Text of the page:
Double-speed Fibre Channel SAN kits include software, HBAs, switches, and disk arrays at 4Gbps prices.
By Jack Fegreus
March 7, 2008—At most small to medium-sized business (SMB) sites, Fibre Channel-based SANs have long been viewed as complex and costly solutions that could be avoided by using direct-attached storage (DAS). That perspective has been reinforced by the ease-of-use of Microsoft Windows Server, which has left many SMB sites operating with a minimal IT staff. Worse yet, those same SMBs are highly risk averse when it comes to anything that appears to be a disruptive upgrade.
Nonetheless, the IT landscape at SMB sites is beginning to change dramatically. As CEOs focus on e-business for revenue growth and regulatory bodies expand the compliance burdens on records retention, mid-tier companies are no longer insolated from the explosive growth rate in storage. What's more, IT decision-makers in mid-tier companies now find themselves no less under the gun to provide a demonstrably responsive IT infrastructure than their brethren at Fortune 100 enterprises.
On top of that, the expansion of storage at SMB sites has made the volume of storage their biggest IT cost driver. It is not the acquisition of storage, however, that puts the greatest pressure on their budgets. The frequent tasking of IT staff to deploy new storage resources or repurpose existing ones validates an important rule of thumb for storage: Per-gigabyte management costs are three to ten times higher than capital acquisition costs.
Storage provisioning and management tasks are highly labor-intensive and impact minimally staffed mid-tier IT sites in a particularly burdensome way. What's more, the old notion of holding down costs with DAS devices stands in stark contrast to the best practices of large data centers, where SAN technology is de rigueur for consolidating storage resources and streamlining management. As a result, the notion of networked storage has begun to make rapid inroads at SMB sites.
Creating a logical disk using the wizard is a simple matter of choosing a data redundancy level—RAID 0, 1, or 5—a volume size, and name.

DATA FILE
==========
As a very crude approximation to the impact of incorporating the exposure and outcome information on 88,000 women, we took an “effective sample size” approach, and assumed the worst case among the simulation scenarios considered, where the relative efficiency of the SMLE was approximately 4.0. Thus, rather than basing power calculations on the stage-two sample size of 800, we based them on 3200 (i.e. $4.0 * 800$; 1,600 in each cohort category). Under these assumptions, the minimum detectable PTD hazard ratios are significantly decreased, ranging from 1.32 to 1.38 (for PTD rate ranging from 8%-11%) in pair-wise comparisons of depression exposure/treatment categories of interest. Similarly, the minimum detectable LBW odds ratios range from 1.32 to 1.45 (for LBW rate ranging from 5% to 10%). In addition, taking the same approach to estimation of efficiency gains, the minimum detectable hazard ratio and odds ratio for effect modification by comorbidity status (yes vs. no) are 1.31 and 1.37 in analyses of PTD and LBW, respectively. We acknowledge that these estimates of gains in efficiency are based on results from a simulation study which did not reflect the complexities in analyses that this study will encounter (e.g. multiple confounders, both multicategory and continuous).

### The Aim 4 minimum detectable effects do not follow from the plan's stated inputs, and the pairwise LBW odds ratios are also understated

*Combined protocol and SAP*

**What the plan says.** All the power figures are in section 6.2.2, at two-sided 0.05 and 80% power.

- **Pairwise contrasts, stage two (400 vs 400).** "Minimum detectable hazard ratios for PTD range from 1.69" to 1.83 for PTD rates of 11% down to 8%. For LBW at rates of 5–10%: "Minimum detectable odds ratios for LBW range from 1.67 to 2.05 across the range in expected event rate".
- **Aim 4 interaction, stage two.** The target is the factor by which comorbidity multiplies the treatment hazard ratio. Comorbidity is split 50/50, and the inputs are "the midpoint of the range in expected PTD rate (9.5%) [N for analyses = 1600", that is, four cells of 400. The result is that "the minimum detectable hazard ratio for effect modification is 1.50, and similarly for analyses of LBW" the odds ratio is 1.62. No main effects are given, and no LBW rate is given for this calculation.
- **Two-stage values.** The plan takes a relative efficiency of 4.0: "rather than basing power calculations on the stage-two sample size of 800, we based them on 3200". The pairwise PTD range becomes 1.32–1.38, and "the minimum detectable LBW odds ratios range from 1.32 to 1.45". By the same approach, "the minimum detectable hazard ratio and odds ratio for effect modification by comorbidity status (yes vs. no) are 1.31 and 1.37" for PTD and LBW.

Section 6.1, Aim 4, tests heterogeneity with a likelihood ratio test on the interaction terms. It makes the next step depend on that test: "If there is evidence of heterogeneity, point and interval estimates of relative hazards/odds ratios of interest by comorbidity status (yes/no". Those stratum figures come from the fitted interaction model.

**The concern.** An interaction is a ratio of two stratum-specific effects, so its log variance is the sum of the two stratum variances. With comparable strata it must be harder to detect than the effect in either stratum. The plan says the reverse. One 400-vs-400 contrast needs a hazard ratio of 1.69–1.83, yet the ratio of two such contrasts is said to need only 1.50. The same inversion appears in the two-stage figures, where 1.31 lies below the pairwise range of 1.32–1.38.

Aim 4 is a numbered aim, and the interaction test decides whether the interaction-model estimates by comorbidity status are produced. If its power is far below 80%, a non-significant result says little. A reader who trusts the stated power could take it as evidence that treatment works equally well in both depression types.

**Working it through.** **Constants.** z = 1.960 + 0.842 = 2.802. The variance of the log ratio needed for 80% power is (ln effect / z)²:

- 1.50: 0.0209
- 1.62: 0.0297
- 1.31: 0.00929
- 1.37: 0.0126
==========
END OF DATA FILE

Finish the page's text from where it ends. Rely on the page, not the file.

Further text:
Nonetheless, SAN adoption at SMB sites is still constrained by a number of unique hurdles. First and foremost is the issue of disruptive upgrades. IT decision-makers at these sites are particularly concerned about the life span of any new technology acquisition. As a result, any new storage solution must meet all current and future performance requirements.
Also important is the issue of simplified end-to-end device management. For IT teams in small SMB shops, the power to configure and manage all devices using a single unified GUI cannot be over estimated. For SMB sites, minimizing the number of administrators involved in a task takes precedence over minimizing the number of steps in that task.
Having created our first logical drive—a RAID-0 10GB volume—we ran oblLoad, a benchmark that generates transactions in a simulated database pattern. Using 8KB reads, we processed more than 60,000 I/O requests per second without having performed any custom tuning.
Along those lines, Hewlett-Packard has partnered with QLogic to simplify SAN management through a suite of wizard-based tools for the configuration and management of SAN host bus adapters (HBAs) and switches. HP has upped the ante for SAN adoption at SMB sites with the introduction of a future-proofed 8Gbps SAN infrastructure bundle that is valued priced at a level commensurate with 4Gbps SAN components. The HP StorageWorks 8Gb Simple SAN Connection Kit includes all of the components required to create up to a four-host SAN infrastructure with a connection to a single- or dual-controller storage target. More importantly, the CD that comes with the kit provides a one-step installation that discovers the underlying topology, installs all of the drivers and services needed to leverage that topology, and optimizes the SAN configuration.
Once installed on a management host, the Simple SAN Connection Manager software provides an easy-to-use wizard-based GUI to manage all SAN components. When combined with an HP EVA or MSA disk array, the SAN Connection Kit's management GUI provides a single end-to-end management interface for all SAN switches, HBAs, and disk arrays. Whether provisioning RAID storage tiers or zoning a SAN at a switch, a single administrator can invoke a wizard to implement all of the steps needed to complete a task. What's more, the wizards ensure all tasks are done correctly and optimally every time. As a result, the HP Simple SAN Connection Manager creates a highly automated, easy-to-manage SAN that imposes very little operational overhead on IT staff.
During initial installation, the Simple SAN Connection Manager configured our host running Windows Server 2003 to distribute traffic optimally to each of the storage arrays over all available paths in our SAN.